Iron Toxicity Treatment & Management

Updated: Feb 04, 2019
  • Author: Clifford S Spanierman, MD; Chief Editor: Michael A Miller, MD  more...
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Treatment

Prehospital Care

In patients with acute iron overdose, intravenous access should be established immediately. Patients who are hypovolemic should receive fluid boluses of 20 mL/kg of normal saline or lactated Ringer (LR) solution. Provide oxygen to patients in shock.

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Emergency Department Care

Assume that symptomatic patients are hypovolemic. Administer vigorous volume therapy with isotonic crystalloids (eg, normal saline, LR solution) in 20 mL/kg boluses to attain and maintain hemodynamic stability. Give supplemental oxygen.

Gastric lavage with a large-bore orogastric tube may remove iron from the stomach. Ideally, lavage should be performed 1-2 hours postingestion, although later use may be appropriate if evidence of iron products in the stomach is observed on a radiograph. However, iron has a gelatinous texture and may be difficult to remove by lavage. Whole-bowel irrigation may be used in patients with a radiopacity on kidneys, ureters, bladder (KUB) plain radiographs, until the radiopacity clears.

Ipecac has been used for gastric decontamination in patients with iron poisoning. Ipecac might be considered when it can be administered within 60 minutes of iron ingestion, in an alert patient who has ingested a very large amount of iron. Ipecac is not used routinely for iron removal because it can mask clinical signs of iron toxicity (vomiting). Significant iron overdose may cause hypotension and unstable vital signs, in which case ipecac is contraindicated, as it may endanger the patient's airway as an aspiration risk.

The American Academy of Clinical Toxicology advises that the routine administration of ipecac in the emergency department should definitely be avoided. Some reports suggest that ipecac may offer possible benefits in rare situations involving iron poisoning; this may be a moot point, however, since the availability of ipecac is rapidly diminishing. [4] In any case, iron toxicity itself typically causes vomiting, because of its caustic effect on the gastrointestinal mucosa, so iron-poisoned patients routinely perform self-decontamination even without ipecac.

Activated charcoal does not bind iron. However, it should be utilized if co-ingestants are suspected.

Deferoxamine (Desferal) can be used to chelate iron. [5]  Patients who are symptomatic should receive deferoxamine regardless of their iron level. In acute or chronic iron toxicity, chelation therapy with deferoxamine is indicated for patients with serum iron levels >350 mcg/dL who have evidence of toxicity, or levels of >500 mcg/dL regardless of signs or symptoms (see Medication). In patients with significant clinical manifestations of toxicity, chelation therapy should not be delayed while one awaits serum iron levels.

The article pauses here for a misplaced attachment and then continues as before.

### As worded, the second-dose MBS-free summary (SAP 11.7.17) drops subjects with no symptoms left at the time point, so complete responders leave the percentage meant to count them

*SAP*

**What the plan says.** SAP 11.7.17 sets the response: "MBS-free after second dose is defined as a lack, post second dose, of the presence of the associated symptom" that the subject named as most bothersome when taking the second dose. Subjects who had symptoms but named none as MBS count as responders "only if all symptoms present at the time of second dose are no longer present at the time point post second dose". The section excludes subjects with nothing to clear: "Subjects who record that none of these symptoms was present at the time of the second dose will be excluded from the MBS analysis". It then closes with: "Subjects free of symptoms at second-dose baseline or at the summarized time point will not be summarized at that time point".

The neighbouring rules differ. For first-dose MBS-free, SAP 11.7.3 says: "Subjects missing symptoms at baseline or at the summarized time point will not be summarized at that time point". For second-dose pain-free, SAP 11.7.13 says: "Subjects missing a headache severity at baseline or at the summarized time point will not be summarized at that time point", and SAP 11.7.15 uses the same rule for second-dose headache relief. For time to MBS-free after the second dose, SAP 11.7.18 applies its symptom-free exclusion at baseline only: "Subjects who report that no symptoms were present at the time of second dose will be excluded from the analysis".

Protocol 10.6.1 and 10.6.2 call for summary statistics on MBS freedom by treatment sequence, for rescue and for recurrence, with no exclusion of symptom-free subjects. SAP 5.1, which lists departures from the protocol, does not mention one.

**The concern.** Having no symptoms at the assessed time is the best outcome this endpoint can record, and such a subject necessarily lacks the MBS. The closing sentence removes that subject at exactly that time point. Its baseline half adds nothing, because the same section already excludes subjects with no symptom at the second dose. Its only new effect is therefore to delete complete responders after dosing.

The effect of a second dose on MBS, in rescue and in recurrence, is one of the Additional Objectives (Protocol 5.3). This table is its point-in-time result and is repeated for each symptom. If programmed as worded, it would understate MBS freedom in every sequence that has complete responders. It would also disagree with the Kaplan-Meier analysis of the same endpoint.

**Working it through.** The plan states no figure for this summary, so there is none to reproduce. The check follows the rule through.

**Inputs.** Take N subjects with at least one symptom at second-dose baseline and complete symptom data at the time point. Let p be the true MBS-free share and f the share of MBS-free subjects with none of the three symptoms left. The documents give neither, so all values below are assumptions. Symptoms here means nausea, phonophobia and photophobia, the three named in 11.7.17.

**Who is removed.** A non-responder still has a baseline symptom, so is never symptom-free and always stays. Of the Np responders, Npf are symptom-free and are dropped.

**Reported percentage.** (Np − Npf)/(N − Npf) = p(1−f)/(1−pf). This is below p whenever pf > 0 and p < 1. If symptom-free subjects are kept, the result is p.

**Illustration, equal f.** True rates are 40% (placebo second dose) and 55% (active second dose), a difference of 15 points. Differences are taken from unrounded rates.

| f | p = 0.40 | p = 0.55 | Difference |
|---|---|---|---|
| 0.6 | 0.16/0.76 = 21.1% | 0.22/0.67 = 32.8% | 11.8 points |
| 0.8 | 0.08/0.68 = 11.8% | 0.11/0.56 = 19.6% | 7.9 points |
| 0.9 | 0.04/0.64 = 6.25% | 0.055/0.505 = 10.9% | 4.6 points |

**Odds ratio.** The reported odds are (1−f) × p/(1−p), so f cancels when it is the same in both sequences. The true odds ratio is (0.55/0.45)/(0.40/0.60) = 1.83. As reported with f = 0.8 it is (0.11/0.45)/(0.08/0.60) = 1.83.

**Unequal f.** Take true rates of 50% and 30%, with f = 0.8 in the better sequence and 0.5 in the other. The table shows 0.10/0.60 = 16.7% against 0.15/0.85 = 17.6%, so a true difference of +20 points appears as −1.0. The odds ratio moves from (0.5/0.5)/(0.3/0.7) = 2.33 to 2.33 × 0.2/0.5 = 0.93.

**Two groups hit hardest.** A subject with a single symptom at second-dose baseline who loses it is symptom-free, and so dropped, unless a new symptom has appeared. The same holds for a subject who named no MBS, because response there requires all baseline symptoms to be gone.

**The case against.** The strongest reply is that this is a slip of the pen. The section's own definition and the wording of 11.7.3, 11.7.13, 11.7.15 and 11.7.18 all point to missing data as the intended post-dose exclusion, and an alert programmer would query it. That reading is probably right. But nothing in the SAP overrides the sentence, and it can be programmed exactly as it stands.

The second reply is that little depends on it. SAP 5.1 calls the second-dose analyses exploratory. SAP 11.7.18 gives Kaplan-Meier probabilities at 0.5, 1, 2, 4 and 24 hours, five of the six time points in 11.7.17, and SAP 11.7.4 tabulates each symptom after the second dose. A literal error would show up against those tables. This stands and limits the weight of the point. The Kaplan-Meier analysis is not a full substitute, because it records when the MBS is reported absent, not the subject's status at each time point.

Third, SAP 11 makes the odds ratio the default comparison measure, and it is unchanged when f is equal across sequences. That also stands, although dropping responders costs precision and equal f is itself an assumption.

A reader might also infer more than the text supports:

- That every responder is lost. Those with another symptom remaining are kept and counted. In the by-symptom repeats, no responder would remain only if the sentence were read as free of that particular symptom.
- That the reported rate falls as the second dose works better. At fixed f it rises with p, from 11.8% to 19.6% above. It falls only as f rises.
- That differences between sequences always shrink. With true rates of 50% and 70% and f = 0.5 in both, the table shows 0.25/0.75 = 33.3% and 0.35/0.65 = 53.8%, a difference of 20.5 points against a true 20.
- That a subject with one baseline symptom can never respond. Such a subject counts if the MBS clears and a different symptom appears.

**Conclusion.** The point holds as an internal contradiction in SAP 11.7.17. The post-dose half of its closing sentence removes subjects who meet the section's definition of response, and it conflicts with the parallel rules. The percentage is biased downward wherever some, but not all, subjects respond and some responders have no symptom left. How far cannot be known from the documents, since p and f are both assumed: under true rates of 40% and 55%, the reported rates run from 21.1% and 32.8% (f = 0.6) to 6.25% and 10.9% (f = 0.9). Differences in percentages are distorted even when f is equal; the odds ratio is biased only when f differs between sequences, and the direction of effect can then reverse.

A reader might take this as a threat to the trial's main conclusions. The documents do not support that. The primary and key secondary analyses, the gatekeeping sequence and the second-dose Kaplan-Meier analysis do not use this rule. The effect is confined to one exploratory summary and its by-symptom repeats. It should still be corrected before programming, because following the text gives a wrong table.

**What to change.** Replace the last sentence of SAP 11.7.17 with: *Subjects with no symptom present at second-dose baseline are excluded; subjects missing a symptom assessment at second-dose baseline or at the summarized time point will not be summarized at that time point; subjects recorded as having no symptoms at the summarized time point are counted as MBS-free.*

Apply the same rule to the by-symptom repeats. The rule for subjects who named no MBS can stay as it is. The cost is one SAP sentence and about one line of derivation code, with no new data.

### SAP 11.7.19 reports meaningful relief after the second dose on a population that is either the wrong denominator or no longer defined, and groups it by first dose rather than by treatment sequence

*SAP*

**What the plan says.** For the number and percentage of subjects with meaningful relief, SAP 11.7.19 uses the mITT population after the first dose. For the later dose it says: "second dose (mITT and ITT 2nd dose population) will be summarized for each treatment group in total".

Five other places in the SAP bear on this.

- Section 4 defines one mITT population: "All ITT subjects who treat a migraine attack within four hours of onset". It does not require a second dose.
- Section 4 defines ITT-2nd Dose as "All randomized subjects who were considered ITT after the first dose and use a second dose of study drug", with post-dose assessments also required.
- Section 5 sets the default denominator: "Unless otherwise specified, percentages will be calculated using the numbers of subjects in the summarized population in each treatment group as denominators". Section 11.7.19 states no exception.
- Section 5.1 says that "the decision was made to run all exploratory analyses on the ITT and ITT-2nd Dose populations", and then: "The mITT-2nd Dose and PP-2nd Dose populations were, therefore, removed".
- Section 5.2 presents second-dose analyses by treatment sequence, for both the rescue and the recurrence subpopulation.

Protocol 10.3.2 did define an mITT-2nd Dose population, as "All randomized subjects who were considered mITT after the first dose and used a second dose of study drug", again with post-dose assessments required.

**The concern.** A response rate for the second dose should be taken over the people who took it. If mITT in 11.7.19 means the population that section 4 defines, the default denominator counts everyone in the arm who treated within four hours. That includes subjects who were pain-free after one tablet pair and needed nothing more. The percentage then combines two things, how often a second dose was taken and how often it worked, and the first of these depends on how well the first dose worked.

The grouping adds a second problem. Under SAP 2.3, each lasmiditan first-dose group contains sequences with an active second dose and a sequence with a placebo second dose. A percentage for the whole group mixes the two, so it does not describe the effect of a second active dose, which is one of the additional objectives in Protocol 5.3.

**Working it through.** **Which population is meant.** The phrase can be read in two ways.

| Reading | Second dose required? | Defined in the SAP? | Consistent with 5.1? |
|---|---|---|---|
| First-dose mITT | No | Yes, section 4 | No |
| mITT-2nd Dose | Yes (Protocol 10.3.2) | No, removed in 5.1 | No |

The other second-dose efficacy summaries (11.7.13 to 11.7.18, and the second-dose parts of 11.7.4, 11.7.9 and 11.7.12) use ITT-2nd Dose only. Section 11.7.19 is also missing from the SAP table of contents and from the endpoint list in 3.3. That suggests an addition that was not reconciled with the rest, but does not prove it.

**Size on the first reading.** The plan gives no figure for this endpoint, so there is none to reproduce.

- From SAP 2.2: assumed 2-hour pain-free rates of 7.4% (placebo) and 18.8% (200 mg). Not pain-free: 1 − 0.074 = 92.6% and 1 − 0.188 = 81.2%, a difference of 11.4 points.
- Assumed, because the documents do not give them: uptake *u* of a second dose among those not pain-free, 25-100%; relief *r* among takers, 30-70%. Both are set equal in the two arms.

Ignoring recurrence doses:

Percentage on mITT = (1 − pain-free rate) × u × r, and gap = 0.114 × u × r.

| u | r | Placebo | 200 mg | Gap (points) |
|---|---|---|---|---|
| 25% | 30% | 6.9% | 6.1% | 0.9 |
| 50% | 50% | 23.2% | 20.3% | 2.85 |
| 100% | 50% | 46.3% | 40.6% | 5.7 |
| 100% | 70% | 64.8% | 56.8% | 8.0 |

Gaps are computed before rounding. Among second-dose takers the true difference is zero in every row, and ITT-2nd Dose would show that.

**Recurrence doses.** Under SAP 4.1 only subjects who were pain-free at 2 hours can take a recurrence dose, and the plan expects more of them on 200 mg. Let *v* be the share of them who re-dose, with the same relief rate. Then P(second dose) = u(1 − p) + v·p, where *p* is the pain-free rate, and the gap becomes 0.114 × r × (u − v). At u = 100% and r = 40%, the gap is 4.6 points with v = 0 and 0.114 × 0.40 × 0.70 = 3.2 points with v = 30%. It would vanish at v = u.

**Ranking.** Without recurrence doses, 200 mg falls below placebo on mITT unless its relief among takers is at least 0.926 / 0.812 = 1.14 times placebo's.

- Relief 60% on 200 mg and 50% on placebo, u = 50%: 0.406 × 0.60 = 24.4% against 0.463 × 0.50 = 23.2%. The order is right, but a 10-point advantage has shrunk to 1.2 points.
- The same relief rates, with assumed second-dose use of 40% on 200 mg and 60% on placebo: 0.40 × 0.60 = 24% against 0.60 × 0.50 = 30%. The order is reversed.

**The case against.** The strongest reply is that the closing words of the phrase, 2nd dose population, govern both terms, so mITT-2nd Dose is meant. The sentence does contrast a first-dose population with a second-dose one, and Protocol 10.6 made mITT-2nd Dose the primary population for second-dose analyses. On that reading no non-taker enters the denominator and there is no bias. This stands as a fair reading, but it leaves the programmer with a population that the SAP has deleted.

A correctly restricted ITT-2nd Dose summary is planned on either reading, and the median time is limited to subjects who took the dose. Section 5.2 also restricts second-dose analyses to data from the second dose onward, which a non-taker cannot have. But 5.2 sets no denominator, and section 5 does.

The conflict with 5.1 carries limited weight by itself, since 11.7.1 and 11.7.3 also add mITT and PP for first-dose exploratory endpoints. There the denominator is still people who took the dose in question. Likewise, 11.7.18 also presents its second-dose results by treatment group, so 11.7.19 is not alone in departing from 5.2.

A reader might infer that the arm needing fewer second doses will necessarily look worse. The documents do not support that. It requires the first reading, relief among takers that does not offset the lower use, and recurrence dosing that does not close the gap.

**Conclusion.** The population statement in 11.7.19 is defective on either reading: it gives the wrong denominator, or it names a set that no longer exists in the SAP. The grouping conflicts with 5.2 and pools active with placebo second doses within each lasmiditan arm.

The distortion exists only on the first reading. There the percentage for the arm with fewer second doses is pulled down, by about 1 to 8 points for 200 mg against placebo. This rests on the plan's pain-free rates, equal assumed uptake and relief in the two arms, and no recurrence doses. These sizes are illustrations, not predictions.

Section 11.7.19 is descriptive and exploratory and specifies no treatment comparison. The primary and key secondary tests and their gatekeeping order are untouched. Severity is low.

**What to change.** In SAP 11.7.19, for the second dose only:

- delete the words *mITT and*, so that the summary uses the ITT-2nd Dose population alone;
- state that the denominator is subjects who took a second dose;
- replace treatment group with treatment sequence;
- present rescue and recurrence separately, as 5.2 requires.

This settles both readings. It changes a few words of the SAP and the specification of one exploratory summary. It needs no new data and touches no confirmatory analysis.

In acute iron poisoning, intramuscular (IM) administration is indicated for patients who are not in shock; intravenous (IV) administration should be reserved for patients in a state of cardiovascular collapse or shock. However, note that rapid IV administration of deferoxamine may itself result in hypotension and shock. For chronic iron overload, administration can be subcutaneous, IV, or IM. Aggressive hydration aids in eliminating chelated iron by maintaining an appropriate urine output.

Asymptomatic patients observed for 6 hours with serum iron levels less than 300-350 mcg/dL may be discharged.

Features of further inpatient care are as follows:

  • Conservative management may be adequate in severe intoxication. [6]

  • Persistently symptomatic patients with serum iron levels higher than 350 mcg/dL should be admitted.

  • Patients who have been hemodynamically unstable, and those with serum iron levels higher than 1000 mcg/dL, should be admitted to a facility that can provide age-appropriate intensive care.

  • Other modalities that may be essential include mechanical ventilation and blood product transfusions.

  • Exchange transfusion has been reported to be successful in management of a case of severe iron poisoning. [7]

  • Hemodialysis has been used in severe intoxications. [8]

  • Iron bezoars may be removed laparoscopically or endoscopically. [9, 10]

 

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Medical Care

 

 

 

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Consultations

Consultation with a toxicologist is recommended. Obtain a gastroenterology consultation for patients who have large iron bezoars. Transfer patients if intensive care or deferoxamine is not available locally.

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